My father also was quite happy to make utterances in normal conversation that would be totally unacceptable nowadays. There was quite a range of groups he referred to in this un-PC way too, although he never meant to be unkind. It was just normal for those days. And he was unvaryingly kind and gentlemanly in his direct dealings with everyone, even if he muttered about them under his breath afterwards.
I’ve always thought that we are what we say to ourselves, and I like the idea of equality legislation because we stop saying things out loud so we learn generally to stop saying them internally, and we change our behaviour and thus over time we become better people, rather than people forced to behave differently. It’s like drink-driving or seatbelts or motorbike helmets. It’s now unthinkable in most circles to drink and drive, although we haven’t got a grip yet on the bicycle-helmet or mobile-phone-while-driving issues.
A huge residue of old attitudes still being thought vigorously
The problem is always those who feel that their basic rights are being abused by being forced to love their neighbours rather than being angry with them. Certain hatreds are very deep-seated, like racism, or prejudice about Jews or Muslims or gay people. These attitudes still cause problems, not to mention the difficulties these various groups endure every day. Yes, it persists, and yes, nobody’s perfect, and yes, we should be better, and yes, nobody should hurt anyone else. But they still do, and that’s the tip of the iceberg. Underneath the surface is a huge residue of old attitudes still being thought vigorously inside so many peoples’ heads.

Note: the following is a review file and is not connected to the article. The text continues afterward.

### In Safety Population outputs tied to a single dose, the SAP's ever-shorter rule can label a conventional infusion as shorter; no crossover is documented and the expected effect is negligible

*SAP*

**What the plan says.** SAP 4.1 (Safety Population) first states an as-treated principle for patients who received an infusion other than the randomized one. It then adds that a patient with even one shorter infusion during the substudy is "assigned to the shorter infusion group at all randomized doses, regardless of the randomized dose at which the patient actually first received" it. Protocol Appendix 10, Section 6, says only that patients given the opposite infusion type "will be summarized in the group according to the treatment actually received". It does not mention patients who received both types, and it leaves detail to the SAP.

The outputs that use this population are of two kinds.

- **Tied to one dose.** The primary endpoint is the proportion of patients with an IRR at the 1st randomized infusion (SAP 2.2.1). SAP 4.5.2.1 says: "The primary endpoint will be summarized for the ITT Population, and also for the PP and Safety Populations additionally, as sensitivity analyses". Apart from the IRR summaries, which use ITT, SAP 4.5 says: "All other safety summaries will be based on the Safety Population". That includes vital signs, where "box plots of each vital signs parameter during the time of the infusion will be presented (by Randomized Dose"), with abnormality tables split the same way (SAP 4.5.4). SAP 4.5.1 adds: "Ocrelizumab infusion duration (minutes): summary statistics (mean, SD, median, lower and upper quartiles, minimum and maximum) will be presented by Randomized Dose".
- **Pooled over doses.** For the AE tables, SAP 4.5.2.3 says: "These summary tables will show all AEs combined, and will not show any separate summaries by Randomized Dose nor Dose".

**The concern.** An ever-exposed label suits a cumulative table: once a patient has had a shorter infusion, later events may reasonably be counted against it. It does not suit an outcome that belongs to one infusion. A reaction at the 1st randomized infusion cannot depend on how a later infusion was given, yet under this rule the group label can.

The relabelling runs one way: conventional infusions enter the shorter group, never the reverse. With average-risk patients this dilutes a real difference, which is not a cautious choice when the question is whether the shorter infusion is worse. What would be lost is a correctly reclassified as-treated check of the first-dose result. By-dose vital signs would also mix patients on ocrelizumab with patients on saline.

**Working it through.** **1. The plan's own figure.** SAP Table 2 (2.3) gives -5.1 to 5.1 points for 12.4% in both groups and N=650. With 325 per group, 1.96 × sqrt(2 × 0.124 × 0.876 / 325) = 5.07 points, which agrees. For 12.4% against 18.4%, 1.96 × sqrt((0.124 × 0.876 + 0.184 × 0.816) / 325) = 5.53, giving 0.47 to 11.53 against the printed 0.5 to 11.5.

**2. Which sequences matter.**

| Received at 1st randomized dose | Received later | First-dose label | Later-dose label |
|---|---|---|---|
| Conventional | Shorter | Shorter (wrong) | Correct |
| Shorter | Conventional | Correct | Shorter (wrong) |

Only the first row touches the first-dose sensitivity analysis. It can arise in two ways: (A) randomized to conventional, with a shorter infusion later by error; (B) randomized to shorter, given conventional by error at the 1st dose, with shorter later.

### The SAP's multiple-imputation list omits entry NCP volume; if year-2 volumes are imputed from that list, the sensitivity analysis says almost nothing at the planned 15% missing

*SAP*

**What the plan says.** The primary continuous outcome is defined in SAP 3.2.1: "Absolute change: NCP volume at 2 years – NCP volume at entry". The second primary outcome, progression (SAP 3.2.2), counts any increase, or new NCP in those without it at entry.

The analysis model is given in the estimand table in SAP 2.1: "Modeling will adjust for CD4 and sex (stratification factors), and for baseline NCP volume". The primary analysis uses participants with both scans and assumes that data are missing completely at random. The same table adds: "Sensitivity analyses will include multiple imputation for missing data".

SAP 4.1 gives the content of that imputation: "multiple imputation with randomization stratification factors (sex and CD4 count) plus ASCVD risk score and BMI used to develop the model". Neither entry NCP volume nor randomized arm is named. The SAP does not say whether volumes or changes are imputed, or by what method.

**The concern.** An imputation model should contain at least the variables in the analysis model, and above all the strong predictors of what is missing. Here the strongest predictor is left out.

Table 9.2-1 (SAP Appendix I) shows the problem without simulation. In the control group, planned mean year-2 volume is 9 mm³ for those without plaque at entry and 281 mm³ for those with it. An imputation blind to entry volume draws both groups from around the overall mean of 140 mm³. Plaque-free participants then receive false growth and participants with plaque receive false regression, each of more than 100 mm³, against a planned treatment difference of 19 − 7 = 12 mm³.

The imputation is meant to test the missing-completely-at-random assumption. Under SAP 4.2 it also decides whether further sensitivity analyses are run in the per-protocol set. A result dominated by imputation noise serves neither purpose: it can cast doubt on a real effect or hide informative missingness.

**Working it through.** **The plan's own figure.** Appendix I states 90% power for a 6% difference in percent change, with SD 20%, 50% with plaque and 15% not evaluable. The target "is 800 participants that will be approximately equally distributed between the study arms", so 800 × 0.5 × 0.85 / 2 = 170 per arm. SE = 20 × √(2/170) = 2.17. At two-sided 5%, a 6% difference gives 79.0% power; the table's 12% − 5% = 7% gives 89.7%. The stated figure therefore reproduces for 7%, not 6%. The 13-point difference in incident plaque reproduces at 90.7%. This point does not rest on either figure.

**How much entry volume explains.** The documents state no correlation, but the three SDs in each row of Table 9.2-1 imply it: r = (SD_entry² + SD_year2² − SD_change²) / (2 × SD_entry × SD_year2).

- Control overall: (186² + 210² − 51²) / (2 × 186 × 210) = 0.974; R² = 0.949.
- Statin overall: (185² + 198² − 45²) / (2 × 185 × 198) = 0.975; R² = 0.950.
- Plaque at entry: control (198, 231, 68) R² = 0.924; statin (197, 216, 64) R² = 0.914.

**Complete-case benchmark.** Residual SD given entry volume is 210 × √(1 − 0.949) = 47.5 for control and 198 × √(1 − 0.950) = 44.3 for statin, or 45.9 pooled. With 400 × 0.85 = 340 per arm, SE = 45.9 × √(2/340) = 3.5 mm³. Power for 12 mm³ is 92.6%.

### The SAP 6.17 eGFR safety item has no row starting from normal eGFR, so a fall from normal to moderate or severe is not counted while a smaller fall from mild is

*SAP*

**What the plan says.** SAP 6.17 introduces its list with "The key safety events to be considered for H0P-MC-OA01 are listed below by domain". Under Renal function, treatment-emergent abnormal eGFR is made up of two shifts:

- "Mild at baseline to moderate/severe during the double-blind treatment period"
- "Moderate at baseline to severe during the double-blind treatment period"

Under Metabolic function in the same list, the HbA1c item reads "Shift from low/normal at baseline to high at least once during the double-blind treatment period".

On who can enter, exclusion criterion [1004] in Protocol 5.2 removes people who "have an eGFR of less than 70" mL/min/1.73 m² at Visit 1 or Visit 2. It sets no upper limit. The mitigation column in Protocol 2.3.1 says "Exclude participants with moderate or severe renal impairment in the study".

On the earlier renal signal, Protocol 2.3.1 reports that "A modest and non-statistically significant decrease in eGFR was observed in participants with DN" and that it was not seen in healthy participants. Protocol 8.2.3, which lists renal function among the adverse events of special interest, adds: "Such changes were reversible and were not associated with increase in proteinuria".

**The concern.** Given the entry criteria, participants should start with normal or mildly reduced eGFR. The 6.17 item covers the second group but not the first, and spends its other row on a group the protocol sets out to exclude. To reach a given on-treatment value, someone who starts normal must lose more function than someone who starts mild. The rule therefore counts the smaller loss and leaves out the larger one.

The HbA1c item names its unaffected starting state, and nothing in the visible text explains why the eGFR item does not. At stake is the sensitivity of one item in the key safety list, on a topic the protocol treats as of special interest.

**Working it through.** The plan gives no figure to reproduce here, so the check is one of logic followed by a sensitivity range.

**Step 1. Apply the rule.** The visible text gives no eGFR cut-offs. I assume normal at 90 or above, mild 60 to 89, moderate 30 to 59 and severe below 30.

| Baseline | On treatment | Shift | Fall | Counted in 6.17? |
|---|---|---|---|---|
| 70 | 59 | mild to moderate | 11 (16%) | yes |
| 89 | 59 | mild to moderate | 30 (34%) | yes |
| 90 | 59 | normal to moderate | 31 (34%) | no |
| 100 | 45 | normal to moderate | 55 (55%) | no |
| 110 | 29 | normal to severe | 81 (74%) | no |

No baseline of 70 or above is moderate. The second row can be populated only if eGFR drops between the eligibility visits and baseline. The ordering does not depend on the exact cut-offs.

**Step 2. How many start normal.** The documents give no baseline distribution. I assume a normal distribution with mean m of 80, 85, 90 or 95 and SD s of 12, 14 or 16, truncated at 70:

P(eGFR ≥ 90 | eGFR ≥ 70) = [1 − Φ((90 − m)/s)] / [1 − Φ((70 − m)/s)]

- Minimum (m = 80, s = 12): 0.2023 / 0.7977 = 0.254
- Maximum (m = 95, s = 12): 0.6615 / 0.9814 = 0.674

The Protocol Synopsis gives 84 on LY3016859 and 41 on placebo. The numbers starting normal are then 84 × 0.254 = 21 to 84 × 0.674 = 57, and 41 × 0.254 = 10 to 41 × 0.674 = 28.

How many people who profess that gays are all right, still fear and loathe them secretly, underneath the smiles? How many men still harbour those old attitudes towards women in their hearts, and wish things would revert to ‘the way they were’, whatever that means? I’m sure all Jews can tell much easier than me, and Muslims, and Gays. And women only have to point to the violence and continuing small-scale discrimination they have to endure all the time.
The every-day grinding relentless drudgery of real discrimination
I get into enough trouble with the things I believe, but I know it’s as nothing compared to the every-day grinding relentless drudgery of real discrimination. We now have a gay parade. That’s a small improvement. When no gay person or woman or immigrant is abused or beaten up, and feels he or she can walk the streets like everyone else, then we might begin to feel like we’re improving.
And it would be marvellous if aromatherapists didn’t feel the need to worry about phone calls from potential male clients. Until then it’s all still an uphill struggle.
If you have been, thank you for reading this balmy or barmy thing.